Batman: Earth One, Vol. #2

Story by
Art by
Gary Frank, Jon Sibal
Colors by
Brad Anderson
Letters by
Rob Leigh
Cover by
DC Comics

The opening scene of Geoff Johns and Gary Frank's "Batman: Earth One" Volume 2 sets the threat level and ramps up the body count in this latest installment of Batman's early adventures. Inked by Jon Sibal, colored by Brad Anderson and lettered by Rob Leigh, this one-hundred-sixty-page adventure has plenty of action, adventure, suspense and surprise for readers of all levels of familiarity with the Caped Crusader.

Johns writes a Batman (and a Bruce Wayne) who is still figuring out who to be and how to protect Gotham City. The writer infuses Batman's first appearance with the energy and mystery pervasive in the opening scene of the 1989 "Batman" movie. The Dark Knight is equal parts urban legend and boogeyman, with criminals scared out of their minds and unsure what is truth or fiction regarding this shadowy figure roaming the rooftops and alleyways of Gotham.


Johns chooses to maximize the potential of the platform, giving Harvey and Jessica Dent (they're twins, not a couple) plenty of space to exhibit their personalities and opinions in the general direction of Batman and Bruce Wayne. The Riddler and Killer Croc are also included in this volume, as is a surprise additional character from Batman's rogue gallery, whose presence becomes clear on the final page. James Gordon and Harvey Bullock also have space to grow, as does Alfred, and -- to a lesser degree -- Lucius Fox. Johns expands the mythos of Gotham City and answers some lingering questions from the first volume before getting too deep into this one.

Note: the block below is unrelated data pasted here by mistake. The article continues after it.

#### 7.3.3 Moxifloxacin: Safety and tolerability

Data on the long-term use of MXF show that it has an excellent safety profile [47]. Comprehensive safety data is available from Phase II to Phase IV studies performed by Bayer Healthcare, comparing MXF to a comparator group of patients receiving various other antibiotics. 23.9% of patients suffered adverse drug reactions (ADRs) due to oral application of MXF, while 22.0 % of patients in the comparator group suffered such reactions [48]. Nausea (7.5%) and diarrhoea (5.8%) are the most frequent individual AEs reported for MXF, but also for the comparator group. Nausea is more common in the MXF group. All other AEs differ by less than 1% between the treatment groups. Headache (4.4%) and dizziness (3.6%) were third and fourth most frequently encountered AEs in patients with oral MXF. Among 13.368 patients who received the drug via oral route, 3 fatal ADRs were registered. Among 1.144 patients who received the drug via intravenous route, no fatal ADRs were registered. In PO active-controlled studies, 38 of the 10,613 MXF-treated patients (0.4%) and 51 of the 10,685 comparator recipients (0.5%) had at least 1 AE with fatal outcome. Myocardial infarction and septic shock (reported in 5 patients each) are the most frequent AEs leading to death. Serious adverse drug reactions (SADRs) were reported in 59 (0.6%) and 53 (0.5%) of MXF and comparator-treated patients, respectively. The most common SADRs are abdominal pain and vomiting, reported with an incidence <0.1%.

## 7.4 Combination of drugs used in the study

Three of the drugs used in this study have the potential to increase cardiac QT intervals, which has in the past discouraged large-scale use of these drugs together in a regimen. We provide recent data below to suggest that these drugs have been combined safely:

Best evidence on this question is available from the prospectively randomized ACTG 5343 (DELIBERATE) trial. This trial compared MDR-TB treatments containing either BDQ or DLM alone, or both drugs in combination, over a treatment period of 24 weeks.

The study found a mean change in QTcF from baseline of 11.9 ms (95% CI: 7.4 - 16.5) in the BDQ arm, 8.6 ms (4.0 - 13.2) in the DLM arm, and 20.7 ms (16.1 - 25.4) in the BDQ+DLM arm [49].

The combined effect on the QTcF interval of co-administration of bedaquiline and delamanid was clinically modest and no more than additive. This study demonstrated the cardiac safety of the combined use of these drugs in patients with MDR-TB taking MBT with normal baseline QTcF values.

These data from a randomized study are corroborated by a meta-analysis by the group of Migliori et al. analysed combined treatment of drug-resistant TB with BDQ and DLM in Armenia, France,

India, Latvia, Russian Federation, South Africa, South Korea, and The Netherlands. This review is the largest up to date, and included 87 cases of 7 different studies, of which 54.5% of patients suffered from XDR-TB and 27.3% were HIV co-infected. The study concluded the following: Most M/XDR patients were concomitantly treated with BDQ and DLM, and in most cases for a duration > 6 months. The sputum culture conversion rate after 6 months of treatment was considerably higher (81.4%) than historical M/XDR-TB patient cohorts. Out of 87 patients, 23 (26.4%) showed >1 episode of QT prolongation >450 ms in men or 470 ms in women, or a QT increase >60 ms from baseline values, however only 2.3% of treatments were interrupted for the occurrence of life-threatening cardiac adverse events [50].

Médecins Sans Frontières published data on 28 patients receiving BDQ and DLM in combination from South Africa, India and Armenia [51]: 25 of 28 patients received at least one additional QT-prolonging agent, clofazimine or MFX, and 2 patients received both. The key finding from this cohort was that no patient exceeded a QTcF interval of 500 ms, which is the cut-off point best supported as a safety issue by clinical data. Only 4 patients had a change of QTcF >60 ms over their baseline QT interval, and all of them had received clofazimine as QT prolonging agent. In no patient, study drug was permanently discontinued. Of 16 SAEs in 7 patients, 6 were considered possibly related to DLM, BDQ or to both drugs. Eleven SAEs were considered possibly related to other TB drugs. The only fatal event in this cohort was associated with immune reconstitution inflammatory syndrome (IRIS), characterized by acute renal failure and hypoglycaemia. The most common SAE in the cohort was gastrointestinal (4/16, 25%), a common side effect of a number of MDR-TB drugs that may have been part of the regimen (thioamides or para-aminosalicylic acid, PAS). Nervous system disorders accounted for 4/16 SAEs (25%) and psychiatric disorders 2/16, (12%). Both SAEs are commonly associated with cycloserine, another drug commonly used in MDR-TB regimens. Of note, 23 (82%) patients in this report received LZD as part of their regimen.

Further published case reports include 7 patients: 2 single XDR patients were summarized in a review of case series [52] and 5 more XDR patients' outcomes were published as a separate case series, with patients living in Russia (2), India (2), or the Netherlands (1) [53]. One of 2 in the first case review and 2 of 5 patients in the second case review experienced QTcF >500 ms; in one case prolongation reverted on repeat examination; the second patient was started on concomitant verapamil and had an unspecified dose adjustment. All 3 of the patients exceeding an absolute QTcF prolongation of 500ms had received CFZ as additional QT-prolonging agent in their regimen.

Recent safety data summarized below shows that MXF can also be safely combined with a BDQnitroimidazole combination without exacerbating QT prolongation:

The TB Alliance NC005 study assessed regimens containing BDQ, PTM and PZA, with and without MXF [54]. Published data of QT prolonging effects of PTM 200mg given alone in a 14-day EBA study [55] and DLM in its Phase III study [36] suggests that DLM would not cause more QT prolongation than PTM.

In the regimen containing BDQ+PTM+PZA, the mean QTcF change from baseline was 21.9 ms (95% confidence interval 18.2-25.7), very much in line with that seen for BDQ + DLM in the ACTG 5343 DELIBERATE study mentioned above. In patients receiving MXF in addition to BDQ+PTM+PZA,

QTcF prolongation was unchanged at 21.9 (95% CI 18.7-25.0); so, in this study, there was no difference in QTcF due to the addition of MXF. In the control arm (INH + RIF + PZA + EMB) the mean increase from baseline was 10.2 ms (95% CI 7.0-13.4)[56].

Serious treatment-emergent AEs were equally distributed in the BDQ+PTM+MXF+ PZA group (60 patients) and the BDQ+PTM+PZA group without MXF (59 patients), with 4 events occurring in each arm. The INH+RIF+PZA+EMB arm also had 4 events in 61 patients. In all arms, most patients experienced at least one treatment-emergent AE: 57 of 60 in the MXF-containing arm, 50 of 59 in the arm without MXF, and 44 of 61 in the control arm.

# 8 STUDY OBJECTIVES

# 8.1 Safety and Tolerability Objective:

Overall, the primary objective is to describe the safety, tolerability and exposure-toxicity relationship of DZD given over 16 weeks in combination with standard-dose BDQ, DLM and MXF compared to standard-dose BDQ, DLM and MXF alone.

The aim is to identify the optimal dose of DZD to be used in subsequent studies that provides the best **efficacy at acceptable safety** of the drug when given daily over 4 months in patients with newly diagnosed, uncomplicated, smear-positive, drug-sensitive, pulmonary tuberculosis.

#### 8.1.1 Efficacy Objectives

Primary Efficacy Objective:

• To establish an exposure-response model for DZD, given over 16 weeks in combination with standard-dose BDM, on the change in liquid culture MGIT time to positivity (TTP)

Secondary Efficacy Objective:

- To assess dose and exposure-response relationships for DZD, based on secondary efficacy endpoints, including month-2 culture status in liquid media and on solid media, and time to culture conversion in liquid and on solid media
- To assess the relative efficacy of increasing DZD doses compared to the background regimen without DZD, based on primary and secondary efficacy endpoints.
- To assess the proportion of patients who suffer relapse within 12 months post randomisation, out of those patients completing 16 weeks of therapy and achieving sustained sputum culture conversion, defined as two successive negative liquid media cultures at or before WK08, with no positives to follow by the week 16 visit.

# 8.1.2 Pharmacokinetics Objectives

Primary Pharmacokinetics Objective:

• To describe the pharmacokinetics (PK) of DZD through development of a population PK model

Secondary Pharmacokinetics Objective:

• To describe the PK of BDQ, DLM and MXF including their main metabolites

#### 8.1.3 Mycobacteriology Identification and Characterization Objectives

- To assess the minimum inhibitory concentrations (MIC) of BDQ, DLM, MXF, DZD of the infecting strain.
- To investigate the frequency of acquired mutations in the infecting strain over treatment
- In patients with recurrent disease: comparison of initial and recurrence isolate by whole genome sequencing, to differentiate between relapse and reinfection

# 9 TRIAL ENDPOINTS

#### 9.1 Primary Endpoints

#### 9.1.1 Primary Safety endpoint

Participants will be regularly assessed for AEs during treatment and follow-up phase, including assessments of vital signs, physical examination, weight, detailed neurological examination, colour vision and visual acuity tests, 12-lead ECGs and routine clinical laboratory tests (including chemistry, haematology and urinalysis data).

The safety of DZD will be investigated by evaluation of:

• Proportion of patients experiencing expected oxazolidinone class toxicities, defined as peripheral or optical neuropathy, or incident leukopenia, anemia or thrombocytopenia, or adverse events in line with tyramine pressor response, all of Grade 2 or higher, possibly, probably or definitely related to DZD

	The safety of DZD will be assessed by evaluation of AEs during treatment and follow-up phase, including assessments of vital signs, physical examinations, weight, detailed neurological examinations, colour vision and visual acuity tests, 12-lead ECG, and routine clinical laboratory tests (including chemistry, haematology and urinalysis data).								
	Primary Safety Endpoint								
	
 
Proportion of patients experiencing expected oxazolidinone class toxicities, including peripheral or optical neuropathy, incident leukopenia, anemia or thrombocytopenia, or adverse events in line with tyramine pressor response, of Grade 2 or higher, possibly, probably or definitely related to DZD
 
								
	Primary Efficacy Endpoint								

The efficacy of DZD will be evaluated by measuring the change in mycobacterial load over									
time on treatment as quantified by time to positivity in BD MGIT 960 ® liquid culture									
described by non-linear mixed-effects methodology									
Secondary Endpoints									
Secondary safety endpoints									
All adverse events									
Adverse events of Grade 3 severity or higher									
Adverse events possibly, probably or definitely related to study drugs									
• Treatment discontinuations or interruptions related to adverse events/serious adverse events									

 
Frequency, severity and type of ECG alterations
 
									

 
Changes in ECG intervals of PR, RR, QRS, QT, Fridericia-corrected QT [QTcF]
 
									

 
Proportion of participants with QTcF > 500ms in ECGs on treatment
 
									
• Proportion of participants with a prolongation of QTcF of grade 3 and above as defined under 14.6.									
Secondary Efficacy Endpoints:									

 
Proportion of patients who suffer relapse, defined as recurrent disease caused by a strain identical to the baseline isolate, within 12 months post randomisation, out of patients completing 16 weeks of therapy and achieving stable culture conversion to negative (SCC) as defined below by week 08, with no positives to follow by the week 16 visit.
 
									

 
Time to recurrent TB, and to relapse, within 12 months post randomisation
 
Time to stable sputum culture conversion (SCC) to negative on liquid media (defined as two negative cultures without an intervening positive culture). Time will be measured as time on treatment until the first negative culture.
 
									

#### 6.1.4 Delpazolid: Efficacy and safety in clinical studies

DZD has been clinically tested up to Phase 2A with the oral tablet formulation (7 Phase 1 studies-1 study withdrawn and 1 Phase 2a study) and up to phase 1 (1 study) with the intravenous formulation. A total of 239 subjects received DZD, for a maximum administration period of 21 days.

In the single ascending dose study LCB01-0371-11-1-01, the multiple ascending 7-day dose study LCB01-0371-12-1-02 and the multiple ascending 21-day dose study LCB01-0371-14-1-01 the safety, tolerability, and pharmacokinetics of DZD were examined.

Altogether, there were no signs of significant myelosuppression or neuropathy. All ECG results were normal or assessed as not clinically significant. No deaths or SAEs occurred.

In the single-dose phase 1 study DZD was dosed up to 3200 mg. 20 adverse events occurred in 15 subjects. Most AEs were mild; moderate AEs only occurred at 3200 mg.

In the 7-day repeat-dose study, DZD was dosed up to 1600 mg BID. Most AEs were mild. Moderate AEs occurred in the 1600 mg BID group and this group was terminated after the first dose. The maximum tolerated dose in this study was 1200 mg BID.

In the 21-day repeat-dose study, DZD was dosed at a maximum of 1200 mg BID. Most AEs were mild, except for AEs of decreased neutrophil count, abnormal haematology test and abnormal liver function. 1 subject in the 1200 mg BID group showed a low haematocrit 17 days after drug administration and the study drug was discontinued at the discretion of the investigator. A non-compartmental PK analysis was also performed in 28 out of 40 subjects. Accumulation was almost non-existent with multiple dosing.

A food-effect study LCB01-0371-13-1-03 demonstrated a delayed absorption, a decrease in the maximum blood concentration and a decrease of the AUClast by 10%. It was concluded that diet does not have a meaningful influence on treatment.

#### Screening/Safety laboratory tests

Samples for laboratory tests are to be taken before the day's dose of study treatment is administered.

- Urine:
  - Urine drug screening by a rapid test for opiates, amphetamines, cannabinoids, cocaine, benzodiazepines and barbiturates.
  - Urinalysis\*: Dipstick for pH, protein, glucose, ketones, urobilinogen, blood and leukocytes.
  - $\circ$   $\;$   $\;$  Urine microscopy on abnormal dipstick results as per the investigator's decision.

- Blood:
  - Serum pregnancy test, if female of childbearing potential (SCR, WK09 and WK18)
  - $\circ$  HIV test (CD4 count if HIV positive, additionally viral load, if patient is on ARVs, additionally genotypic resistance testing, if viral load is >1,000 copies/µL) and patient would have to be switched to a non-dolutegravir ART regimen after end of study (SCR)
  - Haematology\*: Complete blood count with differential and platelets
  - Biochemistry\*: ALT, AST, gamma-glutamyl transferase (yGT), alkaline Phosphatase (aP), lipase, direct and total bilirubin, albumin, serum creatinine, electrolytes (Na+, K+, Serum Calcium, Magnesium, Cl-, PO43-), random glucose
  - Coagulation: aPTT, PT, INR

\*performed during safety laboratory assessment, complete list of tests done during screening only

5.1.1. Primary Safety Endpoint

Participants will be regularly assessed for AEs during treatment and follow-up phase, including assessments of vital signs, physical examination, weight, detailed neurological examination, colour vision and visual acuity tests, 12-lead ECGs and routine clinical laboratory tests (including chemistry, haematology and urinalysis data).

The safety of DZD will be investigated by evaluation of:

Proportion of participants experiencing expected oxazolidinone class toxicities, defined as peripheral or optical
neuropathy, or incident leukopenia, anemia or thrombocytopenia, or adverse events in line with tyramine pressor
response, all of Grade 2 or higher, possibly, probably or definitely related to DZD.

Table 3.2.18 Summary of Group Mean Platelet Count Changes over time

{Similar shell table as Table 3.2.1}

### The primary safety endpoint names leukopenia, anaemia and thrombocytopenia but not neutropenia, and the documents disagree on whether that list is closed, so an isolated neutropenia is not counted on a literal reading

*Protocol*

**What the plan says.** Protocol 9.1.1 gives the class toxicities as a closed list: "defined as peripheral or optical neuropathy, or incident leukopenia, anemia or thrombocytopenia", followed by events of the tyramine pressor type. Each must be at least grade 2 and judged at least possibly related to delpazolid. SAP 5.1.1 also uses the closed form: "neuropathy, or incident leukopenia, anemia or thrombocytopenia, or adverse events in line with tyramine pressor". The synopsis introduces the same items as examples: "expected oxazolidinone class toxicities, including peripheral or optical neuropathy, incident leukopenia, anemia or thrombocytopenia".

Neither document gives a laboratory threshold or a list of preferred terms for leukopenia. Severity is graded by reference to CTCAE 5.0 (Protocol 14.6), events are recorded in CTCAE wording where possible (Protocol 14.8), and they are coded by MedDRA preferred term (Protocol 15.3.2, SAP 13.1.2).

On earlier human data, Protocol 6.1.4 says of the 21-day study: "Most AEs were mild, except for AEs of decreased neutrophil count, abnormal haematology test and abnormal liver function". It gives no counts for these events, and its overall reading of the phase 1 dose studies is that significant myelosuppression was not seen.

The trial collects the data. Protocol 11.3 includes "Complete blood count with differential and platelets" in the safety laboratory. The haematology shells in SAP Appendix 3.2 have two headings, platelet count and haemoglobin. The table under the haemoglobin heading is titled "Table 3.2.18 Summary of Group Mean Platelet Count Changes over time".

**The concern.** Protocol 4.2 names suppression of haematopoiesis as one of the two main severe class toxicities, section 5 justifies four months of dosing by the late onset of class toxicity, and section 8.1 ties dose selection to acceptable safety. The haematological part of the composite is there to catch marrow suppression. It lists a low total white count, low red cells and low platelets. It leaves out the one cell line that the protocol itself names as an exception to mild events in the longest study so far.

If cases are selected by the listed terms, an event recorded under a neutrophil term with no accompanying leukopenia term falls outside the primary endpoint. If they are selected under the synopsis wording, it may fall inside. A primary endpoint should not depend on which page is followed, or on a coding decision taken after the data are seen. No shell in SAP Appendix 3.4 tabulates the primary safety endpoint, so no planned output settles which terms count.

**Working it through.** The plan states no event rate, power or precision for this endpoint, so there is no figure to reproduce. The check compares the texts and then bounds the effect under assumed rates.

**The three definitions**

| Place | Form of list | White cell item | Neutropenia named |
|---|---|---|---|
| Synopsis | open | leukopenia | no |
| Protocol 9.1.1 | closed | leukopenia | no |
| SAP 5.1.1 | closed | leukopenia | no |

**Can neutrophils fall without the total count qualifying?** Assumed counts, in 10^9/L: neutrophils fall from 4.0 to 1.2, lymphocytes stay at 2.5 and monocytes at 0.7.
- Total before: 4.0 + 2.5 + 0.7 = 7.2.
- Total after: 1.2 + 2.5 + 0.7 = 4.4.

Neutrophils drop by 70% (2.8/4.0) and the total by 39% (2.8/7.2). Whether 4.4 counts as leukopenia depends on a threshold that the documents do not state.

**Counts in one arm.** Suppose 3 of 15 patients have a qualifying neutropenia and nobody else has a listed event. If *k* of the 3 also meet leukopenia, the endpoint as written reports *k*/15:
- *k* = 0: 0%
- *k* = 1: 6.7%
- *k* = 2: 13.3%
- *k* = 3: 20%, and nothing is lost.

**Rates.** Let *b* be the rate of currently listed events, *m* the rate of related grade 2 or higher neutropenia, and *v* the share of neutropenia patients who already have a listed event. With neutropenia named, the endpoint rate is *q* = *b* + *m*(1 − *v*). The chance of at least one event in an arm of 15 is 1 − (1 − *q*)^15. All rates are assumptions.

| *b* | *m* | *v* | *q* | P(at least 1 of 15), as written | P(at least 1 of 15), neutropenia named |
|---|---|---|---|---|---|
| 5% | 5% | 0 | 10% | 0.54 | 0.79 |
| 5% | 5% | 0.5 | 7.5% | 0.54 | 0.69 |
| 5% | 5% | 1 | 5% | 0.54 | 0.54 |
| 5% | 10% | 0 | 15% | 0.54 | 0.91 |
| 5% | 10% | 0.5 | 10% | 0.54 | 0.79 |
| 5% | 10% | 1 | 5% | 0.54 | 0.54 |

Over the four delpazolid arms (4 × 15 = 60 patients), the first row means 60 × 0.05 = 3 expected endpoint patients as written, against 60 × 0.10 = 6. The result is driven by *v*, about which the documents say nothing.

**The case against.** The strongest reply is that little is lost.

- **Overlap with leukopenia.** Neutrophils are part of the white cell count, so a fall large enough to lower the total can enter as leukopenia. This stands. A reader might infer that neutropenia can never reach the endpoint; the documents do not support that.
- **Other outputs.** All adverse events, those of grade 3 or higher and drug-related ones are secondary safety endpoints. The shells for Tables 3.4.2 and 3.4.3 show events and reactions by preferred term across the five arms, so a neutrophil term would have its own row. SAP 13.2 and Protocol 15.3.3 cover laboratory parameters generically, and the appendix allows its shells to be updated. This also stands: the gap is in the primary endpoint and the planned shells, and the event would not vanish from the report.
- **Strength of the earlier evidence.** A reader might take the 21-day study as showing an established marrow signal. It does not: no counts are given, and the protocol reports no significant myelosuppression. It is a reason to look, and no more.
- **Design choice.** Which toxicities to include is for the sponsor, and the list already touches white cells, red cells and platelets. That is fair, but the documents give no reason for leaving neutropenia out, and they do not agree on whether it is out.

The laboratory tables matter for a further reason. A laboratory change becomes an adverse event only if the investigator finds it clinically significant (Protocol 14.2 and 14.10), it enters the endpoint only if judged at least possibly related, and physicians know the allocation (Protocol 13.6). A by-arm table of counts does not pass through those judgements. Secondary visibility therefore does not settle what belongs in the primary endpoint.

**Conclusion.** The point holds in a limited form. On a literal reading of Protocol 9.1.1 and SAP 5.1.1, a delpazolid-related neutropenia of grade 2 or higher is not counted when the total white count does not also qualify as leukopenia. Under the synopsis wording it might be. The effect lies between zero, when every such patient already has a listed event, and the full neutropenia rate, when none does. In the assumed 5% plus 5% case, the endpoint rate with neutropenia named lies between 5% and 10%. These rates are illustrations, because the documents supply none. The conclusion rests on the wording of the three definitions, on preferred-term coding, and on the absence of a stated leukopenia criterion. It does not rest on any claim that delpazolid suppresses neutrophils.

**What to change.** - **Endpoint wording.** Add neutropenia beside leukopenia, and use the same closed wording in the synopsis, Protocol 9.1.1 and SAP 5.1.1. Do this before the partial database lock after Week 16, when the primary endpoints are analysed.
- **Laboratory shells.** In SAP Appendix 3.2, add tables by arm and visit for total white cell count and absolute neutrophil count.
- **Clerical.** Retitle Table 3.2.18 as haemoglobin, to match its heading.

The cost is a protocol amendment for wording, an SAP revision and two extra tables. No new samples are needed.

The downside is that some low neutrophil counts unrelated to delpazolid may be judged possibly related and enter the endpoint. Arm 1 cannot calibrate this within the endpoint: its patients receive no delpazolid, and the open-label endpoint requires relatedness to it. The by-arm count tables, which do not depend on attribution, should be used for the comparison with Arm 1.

Brad Anderson's color work is bold and solid, making the world within the pages of the graphic novel vital yet tired, dusty and worn. He uses streetlight haze, screen glow and fiery explosions to grand effect, helping enrich Gary Frank's drawings while amplifying the shadowy depths established through Jon Sibal's inks. Anderson uses watercolor moisture in the backgrounds, supplying a visual changeup every so often. Rob Leigh's lettering is also finely balanced, giving critical developments an amplified visual punch. His lettering choices for Croc are smart, giving the behemoth a tone grounded in realism while being just off enough to appear terrifying.


Frank's art is simply masterful. After working on the first volume of "Batman: Earth One," the artist clearly has the visual facade of this world well-crafted and thoroughly thought out. He also has put a great deal of time into thinking through the appearance of Gotham and its citizens. No character here is defaulted or cookie cutter, and every character is different from the one next to them. While Bruce Wayne and the aforementioned cast all have distinct looks, the minor characters -- like the mobster Maroni, the judge hearing Maroni's case and the passengers of the first class L-train -- all have distinct posture and personality telegraphed through their appearances. Frank takes it all a step further and even drops in some nice visual winks to fellow Bat-artists Pat Gleason and Greg Capullo.

Batman's costume is manufactured into believable proportions and appearance, and Frank clearly designed it to better transmit the Dark Knight's emotions. Those emotions shine through in shadow or light, and Frank does a fantastic job of balancing characters with detailed backgrounds, Joe Kubert-esque lines and shading and a gorgeous mix of stroke and technique. Save for a shifty car chase, Frank's work is about as perfect as it can get, and this book makes for a nice example of how pages can be structured to maximize detail, design and storytelling.

"Batman: Earth One" Volume 2 introduces a homicidal Riddler, increases the body count in Gotham City and expands the breadth of the universe being built in the "Earth One" series. Johns, Frank and crew aren't simply retelling the origins of Gotham City's most famous residents; they're asking "What if?" and "What would happen?" throughout, tweaking circumstance and setting just enough to make this story feel new without totally abandoning the Batman mythology. This Batman relies on his fists to get the job done but is learning that other methods might be just as effective, and it's fun to learn alongside him.

Bill Sienkiewicz's New Stan Lee Portrait Celebrates Comics Legend

More in Comics